The star rating system for hotels was thrown into disarray in 1999 when, legend has it, an unnamed British journalist referred to the Burj Al Arab hotel in Dubai as a 7-star hotel. In doing so, the writer breached an international consensus that the most of stars a hotel could be awarded was five. Or at a push, five-star deluxe. But definitely not seven.
Now there are a few hotels around the world claiming to be – or being described as – seven-star. The question, then, is whether this reflects a genuine improvement in the quality of hotels at the top end of the spectrum since the star system was introduced, or whether it’s a case of grade inflation that could render the whole system meaningless.
In all official tourist-board classifications, a seven-star rating is officially nonsense, like a batsmen who hits a big six in cricket telling people it’s worth 10 runs. It’s not.
But there are many hotels now claiming that five stars don’t do them justice – and they may have a point. So they’ve gone into the examiner’s desk drawer and awarded themselves an extra couple of stars. Some of the hotels claiming to be seven-star include: the Town House Galleria in Milan; the Emirates Palace in Dubai; and the Pangu Seven-Star hotel in Beijing.
Funnily enough, the Burj Al Arab never refers to itself as having seven stars. They leave that to other people.
Lucky stars – are they worth it?
When the Burj Al Arab opened in 1999, it looked like something we had never seen before. It could therefore said to have exceeded a five-star rating, a grade which was drawn up at the beginning of the 20th century, before hotel inspectors had even considered the possibility of being handed a gold-plated iPad along with their room keys.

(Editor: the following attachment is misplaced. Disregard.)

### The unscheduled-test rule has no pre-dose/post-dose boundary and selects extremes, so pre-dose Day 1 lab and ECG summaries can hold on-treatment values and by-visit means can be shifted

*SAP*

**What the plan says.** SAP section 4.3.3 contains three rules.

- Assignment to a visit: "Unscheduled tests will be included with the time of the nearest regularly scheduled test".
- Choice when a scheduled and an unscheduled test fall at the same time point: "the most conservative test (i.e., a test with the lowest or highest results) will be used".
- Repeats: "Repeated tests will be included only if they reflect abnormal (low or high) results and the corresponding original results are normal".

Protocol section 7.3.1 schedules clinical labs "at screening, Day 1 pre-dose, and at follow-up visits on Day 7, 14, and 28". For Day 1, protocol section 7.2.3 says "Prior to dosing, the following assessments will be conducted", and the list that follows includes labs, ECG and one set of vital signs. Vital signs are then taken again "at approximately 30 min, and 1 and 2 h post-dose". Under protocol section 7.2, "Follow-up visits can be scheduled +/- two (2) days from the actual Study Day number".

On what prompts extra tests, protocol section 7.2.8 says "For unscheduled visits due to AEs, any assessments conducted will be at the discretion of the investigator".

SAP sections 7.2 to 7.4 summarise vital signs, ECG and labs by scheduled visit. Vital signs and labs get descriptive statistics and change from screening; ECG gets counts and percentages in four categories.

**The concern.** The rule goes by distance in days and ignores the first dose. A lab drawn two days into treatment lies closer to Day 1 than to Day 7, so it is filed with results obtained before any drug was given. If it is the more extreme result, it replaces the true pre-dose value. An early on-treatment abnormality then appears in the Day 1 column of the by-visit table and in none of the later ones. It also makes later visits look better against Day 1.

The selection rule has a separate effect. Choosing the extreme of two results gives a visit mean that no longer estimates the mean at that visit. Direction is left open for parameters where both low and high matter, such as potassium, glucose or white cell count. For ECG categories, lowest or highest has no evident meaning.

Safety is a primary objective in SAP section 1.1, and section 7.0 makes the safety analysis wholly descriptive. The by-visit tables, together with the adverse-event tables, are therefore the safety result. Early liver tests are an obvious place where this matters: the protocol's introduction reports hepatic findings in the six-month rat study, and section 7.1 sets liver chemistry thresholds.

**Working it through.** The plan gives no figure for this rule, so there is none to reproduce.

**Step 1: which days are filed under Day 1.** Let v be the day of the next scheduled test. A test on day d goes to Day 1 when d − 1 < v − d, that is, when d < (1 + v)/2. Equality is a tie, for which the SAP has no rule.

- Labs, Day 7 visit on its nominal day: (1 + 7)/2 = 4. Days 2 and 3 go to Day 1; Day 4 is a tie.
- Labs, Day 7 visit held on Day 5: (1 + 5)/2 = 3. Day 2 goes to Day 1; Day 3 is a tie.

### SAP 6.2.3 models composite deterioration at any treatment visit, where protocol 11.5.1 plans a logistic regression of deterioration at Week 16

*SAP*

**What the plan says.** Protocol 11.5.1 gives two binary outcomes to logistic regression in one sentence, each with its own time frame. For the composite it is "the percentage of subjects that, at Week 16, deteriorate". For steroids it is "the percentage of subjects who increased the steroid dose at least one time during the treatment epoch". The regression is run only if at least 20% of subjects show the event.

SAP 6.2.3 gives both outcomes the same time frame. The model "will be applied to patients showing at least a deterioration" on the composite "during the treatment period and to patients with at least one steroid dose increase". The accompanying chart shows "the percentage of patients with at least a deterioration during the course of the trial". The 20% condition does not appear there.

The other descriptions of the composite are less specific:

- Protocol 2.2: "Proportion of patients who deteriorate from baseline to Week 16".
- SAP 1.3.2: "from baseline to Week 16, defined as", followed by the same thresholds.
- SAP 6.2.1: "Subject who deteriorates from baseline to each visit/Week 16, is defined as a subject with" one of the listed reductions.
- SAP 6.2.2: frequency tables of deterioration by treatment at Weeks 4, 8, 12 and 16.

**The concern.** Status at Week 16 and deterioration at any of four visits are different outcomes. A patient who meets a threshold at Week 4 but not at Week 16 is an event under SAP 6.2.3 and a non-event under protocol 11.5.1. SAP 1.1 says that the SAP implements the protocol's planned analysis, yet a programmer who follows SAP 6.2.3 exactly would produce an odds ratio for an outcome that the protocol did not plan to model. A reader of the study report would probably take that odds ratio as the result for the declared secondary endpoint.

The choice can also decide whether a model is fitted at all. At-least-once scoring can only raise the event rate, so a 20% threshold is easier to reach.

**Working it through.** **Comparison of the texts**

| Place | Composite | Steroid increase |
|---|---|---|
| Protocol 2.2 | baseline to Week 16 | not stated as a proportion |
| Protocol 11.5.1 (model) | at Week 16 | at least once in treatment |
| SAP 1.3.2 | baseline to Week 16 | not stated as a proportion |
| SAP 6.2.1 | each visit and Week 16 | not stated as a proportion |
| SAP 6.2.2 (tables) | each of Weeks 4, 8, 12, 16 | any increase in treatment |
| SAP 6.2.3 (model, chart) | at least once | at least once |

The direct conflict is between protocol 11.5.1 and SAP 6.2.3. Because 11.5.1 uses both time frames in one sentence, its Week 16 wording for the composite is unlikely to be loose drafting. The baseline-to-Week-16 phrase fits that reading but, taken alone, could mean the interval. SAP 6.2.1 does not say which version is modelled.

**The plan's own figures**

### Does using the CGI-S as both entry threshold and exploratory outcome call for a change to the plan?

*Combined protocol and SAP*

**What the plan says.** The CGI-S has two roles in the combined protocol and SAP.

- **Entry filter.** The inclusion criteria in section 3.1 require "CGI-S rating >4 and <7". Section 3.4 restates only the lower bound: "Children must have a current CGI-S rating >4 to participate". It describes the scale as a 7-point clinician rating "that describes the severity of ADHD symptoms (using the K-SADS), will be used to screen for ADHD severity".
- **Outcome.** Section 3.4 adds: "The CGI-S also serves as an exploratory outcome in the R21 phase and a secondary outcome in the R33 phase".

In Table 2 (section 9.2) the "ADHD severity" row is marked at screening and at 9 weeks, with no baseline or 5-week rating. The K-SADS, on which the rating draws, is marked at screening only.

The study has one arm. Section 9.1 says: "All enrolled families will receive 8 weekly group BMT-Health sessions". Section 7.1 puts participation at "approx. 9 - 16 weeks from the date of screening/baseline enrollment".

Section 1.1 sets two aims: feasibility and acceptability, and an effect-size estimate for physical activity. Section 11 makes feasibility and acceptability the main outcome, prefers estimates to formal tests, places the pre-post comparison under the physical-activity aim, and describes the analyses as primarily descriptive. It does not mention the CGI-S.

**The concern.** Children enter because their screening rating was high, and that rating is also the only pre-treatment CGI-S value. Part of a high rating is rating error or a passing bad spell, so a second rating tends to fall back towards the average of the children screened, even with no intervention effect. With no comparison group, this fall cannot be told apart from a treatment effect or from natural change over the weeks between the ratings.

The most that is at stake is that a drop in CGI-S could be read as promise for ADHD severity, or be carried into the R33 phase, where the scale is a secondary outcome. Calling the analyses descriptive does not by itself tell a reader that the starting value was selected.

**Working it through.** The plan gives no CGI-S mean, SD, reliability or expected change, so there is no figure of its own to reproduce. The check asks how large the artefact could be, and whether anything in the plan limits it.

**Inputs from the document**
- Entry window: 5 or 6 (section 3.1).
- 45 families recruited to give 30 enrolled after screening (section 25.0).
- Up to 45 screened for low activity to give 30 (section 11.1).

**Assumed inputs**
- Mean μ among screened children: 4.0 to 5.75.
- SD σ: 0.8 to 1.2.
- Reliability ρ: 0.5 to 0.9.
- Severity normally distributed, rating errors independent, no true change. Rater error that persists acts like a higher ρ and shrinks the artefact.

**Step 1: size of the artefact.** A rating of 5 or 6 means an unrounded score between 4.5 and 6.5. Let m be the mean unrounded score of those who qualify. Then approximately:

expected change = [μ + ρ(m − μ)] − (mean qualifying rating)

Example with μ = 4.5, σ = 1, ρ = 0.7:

Perhaps most important, though, is that many people who visit the Burj Al Arab – and the Emirates Palace – say that the hotels are not only worth the price of their suites, they also deserve those seven stars. If you’re not sure, read the reviews on Trip Advisor. They’re not just glowing, they’re gold plated.
Looking at the current rate of development in cities all over the world, it’s quite possible that in 50 years we’ll have hotels that outdo the Burj Al Arab, and make the five-star Plaza in New York look like a provincial bus shelter – highly unlikely, but possible. So as long as the star system – whether five, seven or ten – marks a standard the customers are happy with, and signifies a genuine difference in quality at the top of the pile, it doesn’t seem like there is a problem.
If anything, it could be a good thing to help people decide between the merely excellent and the out-of-this-world good, which is what we’re talking about when we quibble over five stars or seven.